4-H Awardrobe Service Project Supports Story County Emergency Response Teams
AMES, Iowa – Young apparel designers transformed old T-shirts into new teddy bears during a hands-on service-learning workshop during the 2013 State 4-H Awardrobe Clothing Event. The Iowa 4-H’ers created and donated more than 45 teddy bears to Mary Greeley Medical Center in Ames to be distributed to child patients in the hospital and among emergency response vehicles.
More than 140 Iowa 4-H youth participated in the 2013 State 4-H Awardrobe Clothing Event Aug. 15-16 on the Iowa State University campus. The Awardrobe Clothing Event is an Iowa State Fair 4-H event that provides youth participants with opportunities to attend educational workshops; learn more about potential career opportunities in the field of apparel, merchandising and design; and engage in hands-on service learning activities.
“The teddy bear project allowed us to repurpose unused T-shirts to teach youth sewing and teamwork skills, while creating items to serve the greater Ames community,” said Cayla Taylor, a program coordinator with ISU Extension and Outreach 4-H Youth Development.
The senior 4-H’ers worked in teams to cut and sew the fabric using a pattern, then stuff and decorate each of the bears. This was the first time many of the youth used a sewing machine.
“I was a little nervous about high school youth working with sewing machines, but was very impressed with their skill level and patience,” said Shelby Schaefer, 4-H Awardrobe Clothing Event intern. “The 4-H’ers who knew how to sew had their chance to shine while teaching their partners techniques about sewing. It was a great learning experience for everyone.”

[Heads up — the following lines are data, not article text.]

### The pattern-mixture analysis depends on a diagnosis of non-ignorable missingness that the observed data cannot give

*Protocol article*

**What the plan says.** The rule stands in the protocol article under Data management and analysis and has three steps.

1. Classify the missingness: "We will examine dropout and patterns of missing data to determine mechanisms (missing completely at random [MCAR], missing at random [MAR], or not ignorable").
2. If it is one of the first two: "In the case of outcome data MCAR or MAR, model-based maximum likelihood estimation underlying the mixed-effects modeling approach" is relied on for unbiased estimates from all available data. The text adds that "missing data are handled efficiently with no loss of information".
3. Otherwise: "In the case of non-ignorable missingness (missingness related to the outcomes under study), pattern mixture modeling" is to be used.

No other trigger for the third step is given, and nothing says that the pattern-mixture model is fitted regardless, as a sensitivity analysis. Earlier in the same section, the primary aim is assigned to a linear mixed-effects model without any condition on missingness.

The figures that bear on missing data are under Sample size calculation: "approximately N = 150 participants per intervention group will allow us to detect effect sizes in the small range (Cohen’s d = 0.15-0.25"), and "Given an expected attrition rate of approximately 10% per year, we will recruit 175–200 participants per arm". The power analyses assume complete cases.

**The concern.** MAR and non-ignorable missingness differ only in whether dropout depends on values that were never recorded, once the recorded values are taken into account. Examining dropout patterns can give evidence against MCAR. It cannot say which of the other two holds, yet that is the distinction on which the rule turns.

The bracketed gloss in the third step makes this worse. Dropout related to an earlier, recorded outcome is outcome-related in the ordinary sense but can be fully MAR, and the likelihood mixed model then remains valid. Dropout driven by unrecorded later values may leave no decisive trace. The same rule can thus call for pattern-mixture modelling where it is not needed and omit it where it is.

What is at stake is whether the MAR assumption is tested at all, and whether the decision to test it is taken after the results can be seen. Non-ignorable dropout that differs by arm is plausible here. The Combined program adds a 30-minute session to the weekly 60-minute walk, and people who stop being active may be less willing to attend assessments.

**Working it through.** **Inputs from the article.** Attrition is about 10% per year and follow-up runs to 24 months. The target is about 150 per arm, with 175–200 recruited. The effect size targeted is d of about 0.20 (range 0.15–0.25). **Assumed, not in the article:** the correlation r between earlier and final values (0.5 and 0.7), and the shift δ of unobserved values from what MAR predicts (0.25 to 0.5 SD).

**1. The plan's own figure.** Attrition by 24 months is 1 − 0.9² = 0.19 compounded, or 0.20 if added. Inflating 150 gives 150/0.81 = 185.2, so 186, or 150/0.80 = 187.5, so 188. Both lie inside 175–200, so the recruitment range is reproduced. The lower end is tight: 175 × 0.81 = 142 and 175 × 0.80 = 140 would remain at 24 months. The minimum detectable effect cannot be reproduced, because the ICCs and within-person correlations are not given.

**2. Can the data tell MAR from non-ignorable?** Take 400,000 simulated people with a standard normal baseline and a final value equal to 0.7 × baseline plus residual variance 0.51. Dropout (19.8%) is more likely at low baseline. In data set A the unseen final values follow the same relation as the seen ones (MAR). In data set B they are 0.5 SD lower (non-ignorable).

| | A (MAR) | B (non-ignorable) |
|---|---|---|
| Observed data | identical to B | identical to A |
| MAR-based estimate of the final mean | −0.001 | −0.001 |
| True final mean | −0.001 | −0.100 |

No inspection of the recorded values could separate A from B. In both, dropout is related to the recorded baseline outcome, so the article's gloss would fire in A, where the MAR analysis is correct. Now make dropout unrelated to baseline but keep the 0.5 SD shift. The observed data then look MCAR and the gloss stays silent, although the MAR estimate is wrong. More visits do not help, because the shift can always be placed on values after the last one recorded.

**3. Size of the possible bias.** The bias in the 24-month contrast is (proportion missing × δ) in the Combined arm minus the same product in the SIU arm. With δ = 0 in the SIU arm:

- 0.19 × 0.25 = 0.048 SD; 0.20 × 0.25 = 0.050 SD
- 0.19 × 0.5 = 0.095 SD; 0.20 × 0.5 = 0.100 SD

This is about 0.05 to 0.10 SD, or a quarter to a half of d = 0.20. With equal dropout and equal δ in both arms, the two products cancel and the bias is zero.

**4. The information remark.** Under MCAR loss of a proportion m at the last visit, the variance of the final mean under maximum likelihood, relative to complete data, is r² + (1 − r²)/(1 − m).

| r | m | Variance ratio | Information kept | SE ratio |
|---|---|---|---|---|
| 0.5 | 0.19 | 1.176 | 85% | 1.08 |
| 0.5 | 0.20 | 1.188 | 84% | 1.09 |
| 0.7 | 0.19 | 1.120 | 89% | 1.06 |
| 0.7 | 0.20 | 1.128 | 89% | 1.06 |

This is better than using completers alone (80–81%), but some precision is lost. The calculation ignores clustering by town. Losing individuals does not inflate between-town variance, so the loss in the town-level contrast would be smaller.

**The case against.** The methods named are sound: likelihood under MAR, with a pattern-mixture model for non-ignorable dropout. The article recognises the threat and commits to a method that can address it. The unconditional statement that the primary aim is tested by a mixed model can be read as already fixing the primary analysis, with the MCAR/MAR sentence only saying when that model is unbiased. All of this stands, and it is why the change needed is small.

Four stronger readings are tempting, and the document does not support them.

“I thought it was really cool that we got to make teddy bears during the Awardrobe Clothing Event,” said Hayley Bushman, 4-H Clothing Selection participant from Fayette County. “It was neat getting to work with a whole group of other participants who have sewing experience. I enjoyed working together as a team to make something that helps people in the community,” she said.
Youth also participated in educational workshops facilitated by faculty and staff in the ISU Apparel, Merchandising and Design program to learn about the use of technology in the design and production of textiles and clothing. Participants toured and experienced the 3-D body scanner, digital printing lab and sewing lab workshops.
Awardrobe Clothing Event participants enhanced their communication and stage presence skills through interviews and modeling selected or constructed garments in a public runway show. The youth participate in three categories. In Clothing Selection, participants select or purchase an outfit for a specific occasion. For Fashion Revue, participants construct, hand knit, machine knit or crochet their garments. In the $15 Challenge, the 4-H’er purchases an outfit for $15 or less from garage sales, consignment shops or clothing resale stores such as Goodwill or Salvation Army.
“Participants in the 4-H Awardrobe Clothing Event are evaluated on their communication skills through a written report and one-on-one interview with a judge. The youth also are evaluated on their clothing and fashion goals as well as their poise and confidence while modeling their garments,” Taylor said.
Contact: Shelby Schaefer, Awardrobe Clothing Event Intern, firstname.lastname@example.org
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